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Givers make a difference in the lives of teachers and students, women and their families. Hear the testimonies from those directly involved in and influenced by Mwangaza's work:

Teacher Training through Mwangaza Partnership"Mwangaza schools are a step ahead because their teachers have received training in new methodologies. Mwangaza gives assistance to teachers that no other organization in Tanzania is providing." —Mathias Masesa, Kisarawe, 20 years of teaching, his first Mwangaza seminar

"If teachers really follow Mwangaza strategies, their students will attain excellent English language skills." —Ally Mwinyi, from Shighatini, 35 years of teaching, his second Mwangaza seminar

"Because of what I have been taught at Mwangaza seminars, I have learned to change my lessons to help students with different abilities." —Anna Urasa, from Masama Girls' School, 8 years of teaching, her third Mwangaza seminar

Teacher Seminar Mwangaza"After this year's seminars, I still have to say that Mwangaza has a huge impact on the teachers and students' academic progress. The good thing is that the government is slowly adopting strategies similar to Mwangaza's. For instance, the new textbooks are more interactive, and objectives are stated at the beginning of each lesson." —John Kavishe, from Lushoto, Mwangaza Centre coordinator

"Mwangaza has changed my way of teaching from a teacher who dominates a classroom to teacher who is more a learning partner. Mwangaza's seminars are more challenging since they show us how to make a teaching plan even in the absence of adequate teaching materials. Mwangaza has tested me emotionally, mentally, and physically, having helped me acquire skills that I will have forever which no one will be able to take away from me. I am proud to say that I have grown to be a better teacher than in past years because of these Mwangaza seminars!" —E-mail from a seminar participant received by Ron Henning, Crystal Lake, IL, U.S. Mwangaza volunteer

". . . .John Kavishe handed me a new syllabus for social studies which now states that all teachers should use a teaching strategy called Think, Pair, Share. He whispered, 'Do you remember showing us how to do this on your first visit?' We both smile and remember our attempts with biology and chemistry teachers in 2007." —Donna Engel, Channahon, Illinois, U.S. Mwangaza volunteer

Education Partnership"At Mwangaza, I have the opportunity to share some of the instructional and literacy knowledge I've gained over the past decade, but my sharing with Tanzanian teachers teaches me much more—about the relativity of struggle, the randomness of privilege and the power of relationships built upon a common foundation in Christ. These do not get lost in translation, regardless of wide linguistic or cultural gaps, but are moments of peering through a reflective cultural and relational window that allow me to see myself, my values, and the commonality of people in sharper contrast." —Phil Wilder, Champaign, IL, U.S. Mwangaza volunteer

"Binti-Mama participants have said that Mwangaza training has empowered them to speak out on important issues. They celebrate new understandings related to women's life cycle, rape, violence against women, family planning, and gender awareness. Resulting from all this, women have noted positive changes within the family, work and equity within the household, as well as legal issues, especially regarding inheritance." —Jim Talarico, Shorewood, IL, U.S. Mwangaza volunteer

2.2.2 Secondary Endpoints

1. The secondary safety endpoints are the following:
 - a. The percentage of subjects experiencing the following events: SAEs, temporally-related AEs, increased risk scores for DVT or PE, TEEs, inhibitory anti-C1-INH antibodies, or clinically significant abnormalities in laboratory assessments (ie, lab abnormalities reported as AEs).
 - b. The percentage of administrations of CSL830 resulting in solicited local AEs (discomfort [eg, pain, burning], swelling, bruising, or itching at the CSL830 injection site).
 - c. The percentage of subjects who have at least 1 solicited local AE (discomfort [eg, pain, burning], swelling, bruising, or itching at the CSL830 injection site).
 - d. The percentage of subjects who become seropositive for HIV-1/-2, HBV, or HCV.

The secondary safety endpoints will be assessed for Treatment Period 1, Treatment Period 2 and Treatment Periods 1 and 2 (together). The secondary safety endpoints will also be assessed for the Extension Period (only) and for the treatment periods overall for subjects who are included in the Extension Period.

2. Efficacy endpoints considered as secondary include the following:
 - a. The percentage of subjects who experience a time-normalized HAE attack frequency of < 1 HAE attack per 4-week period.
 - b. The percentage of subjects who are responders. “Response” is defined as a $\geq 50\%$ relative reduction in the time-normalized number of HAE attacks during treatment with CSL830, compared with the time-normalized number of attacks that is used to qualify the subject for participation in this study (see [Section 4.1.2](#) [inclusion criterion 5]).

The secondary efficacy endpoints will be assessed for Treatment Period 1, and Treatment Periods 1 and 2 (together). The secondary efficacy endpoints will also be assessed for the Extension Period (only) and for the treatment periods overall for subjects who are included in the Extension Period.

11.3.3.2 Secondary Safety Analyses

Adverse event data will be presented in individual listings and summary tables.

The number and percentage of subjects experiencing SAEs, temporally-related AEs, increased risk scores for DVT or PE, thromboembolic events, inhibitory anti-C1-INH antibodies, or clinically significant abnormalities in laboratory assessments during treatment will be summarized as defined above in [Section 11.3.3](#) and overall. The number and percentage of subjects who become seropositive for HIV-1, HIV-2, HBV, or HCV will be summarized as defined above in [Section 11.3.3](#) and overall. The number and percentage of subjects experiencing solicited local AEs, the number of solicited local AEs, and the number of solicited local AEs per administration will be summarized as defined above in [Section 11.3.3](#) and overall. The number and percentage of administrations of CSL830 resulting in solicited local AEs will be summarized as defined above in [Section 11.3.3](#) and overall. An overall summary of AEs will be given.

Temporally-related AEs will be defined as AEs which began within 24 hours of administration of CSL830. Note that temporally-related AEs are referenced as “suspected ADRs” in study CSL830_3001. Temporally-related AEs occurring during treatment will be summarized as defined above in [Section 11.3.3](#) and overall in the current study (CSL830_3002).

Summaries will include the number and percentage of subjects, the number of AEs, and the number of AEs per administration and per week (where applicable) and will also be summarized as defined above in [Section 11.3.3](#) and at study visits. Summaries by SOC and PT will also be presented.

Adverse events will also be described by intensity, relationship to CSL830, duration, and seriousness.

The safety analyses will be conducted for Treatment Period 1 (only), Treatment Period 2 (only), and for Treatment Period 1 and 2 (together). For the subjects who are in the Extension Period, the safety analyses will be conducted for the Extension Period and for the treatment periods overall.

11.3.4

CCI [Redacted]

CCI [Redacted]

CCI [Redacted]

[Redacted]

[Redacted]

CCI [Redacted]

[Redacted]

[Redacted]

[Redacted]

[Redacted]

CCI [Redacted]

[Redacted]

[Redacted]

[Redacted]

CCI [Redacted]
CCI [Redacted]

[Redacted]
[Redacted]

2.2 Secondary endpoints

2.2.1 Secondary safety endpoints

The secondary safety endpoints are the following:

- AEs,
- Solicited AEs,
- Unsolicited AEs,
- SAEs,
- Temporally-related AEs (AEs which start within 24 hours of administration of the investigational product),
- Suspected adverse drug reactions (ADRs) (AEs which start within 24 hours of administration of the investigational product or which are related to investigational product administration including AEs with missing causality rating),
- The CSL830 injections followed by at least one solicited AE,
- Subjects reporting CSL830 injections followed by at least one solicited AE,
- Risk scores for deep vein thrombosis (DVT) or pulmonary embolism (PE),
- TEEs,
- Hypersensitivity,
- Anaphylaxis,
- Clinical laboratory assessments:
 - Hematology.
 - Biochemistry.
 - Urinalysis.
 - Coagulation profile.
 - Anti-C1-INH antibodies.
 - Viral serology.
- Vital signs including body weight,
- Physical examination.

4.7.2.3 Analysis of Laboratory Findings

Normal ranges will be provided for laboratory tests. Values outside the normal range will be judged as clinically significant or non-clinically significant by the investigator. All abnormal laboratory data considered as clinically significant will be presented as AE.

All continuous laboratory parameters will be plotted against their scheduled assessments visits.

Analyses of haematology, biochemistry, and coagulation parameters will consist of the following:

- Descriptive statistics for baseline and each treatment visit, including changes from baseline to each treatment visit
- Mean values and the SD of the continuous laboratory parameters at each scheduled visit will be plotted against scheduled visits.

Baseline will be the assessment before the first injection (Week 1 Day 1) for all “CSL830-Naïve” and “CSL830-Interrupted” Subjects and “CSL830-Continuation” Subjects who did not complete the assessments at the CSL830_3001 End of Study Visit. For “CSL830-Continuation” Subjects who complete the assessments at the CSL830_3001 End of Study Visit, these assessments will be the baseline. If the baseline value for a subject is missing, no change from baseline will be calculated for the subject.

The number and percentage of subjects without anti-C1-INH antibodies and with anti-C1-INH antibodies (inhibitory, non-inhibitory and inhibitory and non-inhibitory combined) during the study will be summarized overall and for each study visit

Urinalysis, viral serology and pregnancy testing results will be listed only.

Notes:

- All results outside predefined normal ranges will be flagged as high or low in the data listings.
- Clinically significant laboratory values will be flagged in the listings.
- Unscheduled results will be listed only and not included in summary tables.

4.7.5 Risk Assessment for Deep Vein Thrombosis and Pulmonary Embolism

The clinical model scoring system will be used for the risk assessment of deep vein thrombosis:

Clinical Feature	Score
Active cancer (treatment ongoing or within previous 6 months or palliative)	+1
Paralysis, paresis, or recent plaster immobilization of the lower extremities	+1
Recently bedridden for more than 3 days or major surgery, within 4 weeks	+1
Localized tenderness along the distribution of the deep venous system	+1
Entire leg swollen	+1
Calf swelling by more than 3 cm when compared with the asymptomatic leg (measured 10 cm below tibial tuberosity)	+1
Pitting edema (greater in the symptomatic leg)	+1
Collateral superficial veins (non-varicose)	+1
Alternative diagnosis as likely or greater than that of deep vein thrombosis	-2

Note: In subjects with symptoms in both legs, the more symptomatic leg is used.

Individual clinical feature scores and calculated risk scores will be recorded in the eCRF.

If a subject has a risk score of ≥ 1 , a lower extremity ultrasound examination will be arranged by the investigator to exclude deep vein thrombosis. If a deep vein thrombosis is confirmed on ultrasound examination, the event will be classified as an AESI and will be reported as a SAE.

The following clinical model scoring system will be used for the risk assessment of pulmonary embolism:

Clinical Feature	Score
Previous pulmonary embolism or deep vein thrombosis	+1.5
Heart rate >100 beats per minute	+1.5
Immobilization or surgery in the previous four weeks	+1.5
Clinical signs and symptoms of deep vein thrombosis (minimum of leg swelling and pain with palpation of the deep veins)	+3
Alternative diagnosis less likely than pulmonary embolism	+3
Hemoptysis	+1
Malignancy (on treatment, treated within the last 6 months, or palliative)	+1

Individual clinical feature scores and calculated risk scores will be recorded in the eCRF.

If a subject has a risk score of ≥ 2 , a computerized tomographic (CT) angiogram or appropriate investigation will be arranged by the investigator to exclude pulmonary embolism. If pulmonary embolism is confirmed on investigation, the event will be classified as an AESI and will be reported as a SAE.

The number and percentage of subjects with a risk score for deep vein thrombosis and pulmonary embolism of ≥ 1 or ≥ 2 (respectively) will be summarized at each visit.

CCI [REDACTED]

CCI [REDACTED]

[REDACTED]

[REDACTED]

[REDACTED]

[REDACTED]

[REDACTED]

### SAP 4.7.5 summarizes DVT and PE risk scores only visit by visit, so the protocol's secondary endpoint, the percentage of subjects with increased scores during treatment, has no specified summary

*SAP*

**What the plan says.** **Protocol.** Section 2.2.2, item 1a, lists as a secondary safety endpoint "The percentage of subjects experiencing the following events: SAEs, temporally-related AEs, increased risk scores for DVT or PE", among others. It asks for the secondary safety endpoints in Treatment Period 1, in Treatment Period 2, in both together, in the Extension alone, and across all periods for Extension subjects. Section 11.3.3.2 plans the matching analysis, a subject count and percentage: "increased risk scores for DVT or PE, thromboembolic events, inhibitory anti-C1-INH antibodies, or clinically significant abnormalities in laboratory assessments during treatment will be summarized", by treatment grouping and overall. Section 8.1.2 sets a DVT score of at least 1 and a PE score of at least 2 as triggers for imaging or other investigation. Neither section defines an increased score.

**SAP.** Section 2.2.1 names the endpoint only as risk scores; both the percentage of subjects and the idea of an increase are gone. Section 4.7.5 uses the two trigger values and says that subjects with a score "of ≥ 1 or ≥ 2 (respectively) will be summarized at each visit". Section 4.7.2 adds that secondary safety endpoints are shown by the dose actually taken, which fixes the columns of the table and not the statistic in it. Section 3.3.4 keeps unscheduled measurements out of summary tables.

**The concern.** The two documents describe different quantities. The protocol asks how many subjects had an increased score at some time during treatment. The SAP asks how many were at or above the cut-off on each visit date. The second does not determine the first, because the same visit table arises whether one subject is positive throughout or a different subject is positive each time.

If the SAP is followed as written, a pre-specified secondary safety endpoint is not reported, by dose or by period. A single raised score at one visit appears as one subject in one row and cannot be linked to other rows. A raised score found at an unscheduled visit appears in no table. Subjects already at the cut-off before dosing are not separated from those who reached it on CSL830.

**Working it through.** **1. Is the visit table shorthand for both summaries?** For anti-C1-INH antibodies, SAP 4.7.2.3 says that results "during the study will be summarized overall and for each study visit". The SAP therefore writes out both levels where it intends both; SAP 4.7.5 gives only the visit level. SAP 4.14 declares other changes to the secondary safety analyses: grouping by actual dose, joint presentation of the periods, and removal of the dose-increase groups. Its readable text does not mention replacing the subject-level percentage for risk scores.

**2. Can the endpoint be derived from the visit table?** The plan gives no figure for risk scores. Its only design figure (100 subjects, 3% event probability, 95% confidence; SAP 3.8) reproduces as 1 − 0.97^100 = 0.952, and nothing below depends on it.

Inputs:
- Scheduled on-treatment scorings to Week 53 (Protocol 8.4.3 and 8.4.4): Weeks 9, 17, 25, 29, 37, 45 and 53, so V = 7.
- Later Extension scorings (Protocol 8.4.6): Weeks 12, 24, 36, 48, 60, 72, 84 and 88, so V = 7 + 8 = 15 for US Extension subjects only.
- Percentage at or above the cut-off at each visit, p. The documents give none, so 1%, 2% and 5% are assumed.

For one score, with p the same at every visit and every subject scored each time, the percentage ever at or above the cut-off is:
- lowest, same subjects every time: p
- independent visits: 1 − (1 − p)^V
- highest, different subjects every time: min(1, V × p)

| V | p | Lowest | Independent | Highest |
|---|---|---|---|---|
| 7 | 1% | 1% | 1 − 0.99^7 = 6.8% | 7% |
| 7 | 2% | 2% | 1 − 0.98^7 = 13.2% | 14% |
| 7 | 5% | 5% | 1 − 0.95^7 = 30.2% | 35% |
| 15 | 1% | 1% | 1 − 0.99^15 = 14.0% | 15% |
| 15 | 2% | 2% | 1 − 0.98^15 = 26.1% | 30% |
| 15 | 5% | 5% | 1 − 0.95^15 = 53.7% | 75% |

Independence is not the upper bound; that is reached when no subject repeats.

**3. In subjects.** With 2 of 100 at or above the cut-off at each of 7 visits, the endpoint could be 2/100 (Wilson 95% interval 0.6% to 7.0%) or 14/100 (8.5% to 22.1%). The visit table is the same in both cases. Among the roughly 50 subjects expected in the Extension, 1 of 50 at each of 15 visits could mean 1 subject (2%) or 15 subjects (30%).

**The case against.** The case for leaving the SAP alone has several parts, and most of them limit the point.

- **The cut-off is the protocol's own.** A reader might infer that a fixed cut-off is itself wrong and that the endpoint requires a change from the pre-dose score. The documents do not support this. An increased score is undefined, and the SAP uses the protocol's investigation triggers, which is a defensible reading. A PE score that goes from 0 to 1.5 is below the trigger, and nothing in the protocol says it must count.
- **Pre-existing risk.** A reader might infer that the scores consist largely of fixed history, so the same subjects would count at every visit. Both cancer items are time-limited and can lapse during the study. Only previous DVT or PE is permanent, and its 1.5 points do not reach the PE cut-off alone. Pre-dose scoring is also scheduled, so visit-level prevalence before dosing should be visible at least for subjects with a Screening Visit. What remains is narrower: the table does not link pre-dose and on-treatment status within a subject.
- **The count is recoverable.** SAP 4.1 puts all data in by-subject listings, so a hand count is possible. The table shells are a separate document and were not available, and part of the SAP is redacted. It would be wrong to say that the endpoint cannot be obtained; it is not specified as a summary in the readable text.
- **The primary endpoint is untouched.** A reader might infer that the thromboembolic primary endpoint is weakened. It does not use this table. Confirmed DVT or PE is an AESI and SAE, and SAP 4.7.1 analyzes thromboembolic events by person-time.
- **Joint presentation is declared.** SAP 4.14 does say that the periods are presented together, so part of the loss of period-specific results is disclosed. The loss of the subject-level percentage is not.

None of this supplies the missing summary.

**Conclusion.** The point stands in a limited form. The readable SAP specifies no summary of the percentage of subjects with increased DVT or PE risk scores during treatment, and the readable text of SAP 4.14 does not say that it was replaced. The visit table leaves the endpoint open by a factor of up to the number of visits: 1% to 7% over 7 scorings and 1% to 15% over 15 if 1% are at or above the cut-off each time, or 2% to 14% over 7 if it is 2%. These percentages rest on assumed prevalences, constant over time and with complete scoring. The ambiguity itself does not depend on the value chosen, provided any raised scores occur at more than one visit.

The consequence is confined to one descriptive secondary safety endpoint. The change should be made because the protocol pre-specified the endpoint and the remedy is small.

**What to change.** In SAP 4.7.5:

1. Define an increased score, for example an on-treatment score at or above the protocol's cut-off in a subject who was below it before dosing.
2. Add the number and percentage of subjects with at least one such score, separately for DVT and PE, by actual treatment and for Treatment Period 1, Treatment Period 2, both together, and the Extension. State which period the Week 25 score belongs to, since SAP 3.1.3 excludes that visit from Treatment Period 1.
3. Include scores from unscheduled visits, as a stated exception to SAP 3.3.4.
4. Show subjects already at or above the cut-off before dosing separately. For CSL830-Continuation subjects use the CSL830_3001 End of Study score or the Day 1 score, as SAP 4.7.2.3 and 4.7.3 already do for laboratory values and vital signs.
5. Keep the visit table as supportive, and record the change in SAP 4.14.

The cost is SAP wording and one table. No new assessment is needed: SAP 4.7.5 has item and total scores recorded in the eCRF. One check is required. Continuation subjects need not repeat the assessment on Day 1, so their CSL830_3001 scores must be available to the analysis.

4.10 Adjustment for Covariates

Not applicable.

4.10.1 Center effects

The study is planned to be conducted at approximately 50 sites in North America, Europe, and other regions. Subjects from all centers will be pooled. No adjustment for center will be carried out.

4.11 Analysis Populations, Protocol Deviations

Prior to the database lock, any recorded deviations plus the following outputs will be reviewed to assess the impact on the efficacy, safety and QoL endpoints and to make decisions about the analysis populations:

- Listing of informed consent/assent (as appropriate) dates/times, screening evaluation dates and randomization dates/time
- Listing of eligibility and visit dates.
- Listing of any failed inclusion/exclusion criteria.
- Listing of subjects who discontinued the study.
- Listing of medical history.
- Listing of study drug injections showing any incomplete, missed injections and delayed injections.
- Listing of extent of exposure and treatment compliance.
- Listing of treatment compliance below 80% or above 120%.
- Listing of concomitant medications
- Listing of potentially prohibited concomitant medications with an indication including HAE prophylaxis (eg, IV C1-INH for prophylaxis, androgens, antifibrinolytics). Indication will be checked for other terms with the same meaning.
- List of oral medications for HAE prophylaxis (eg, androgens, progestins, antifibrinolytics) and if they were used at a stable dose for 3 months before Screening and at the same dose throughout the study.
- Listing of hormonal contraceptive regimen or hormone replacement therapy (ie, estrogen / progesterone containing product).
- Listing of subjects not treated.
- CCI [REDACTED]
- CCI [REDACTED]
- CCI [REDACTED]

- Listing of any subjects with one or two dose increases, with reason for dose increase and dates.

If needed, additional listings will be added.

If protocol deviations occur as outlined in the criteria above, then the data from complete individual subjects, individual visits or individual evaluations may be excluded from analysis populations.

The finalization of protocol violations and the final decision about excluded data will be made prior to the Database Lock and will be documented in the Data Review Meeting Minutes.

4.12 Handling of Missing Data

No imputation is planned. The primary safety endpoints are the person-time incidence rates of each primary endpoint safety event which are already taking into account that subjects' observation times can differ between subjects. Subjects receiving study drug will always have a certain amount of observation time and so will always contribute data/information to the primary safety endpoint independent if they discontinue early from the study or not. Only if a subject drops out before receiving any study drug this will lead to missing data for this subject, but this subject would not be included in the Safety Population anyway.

Binti-Mama"My father divided land equally between both girls and boys in my family. My brothers thought this was wrong; I felt the same. But when Mwangaza taught us information regarding land issues, I learned I also had rights to claim land."—A Binti-Mama participant

"Ten years of integrating HIV/AIDS information into all our programs has challenged our understanding of 'life skills': how to break the silence of stigma and abuse, how to promote advocacy for the vulnerable, and how to initiate conflict resolution are questions that require creative and innovative processes." —Dr. Shoonie Hartwig, Roseville, MN, Mwangaza consultant

"Mwangaza's role as an educating organization within the ELCT is critical. Our outreach extends to all regions of Tanzania. Our seminar format teaches participants how to teach others when they return to their respective areas. Our participatory process has earned respect; our teaching space is known to be trusted and safe. Evaluations from all programs show an increasing call for this life-giving information." —Dr. Shoonie Hartwig, Roseville, MN, Mwwangaza consultant

Regarding mini-books developed by the Mwangaza staff for an HIV/AIDS peer training workshop – "It was exciting to see how the students were more engaged in discussion and participating in answering questions because of these books. The topic of drugs and drug abuse as well as the process of setting goals as a way of thinking about the future were new for many students!" —John Kavishe, Mwangaza coordinator who facilitated HIV/AIDS workshop in Ulanga Kilombero

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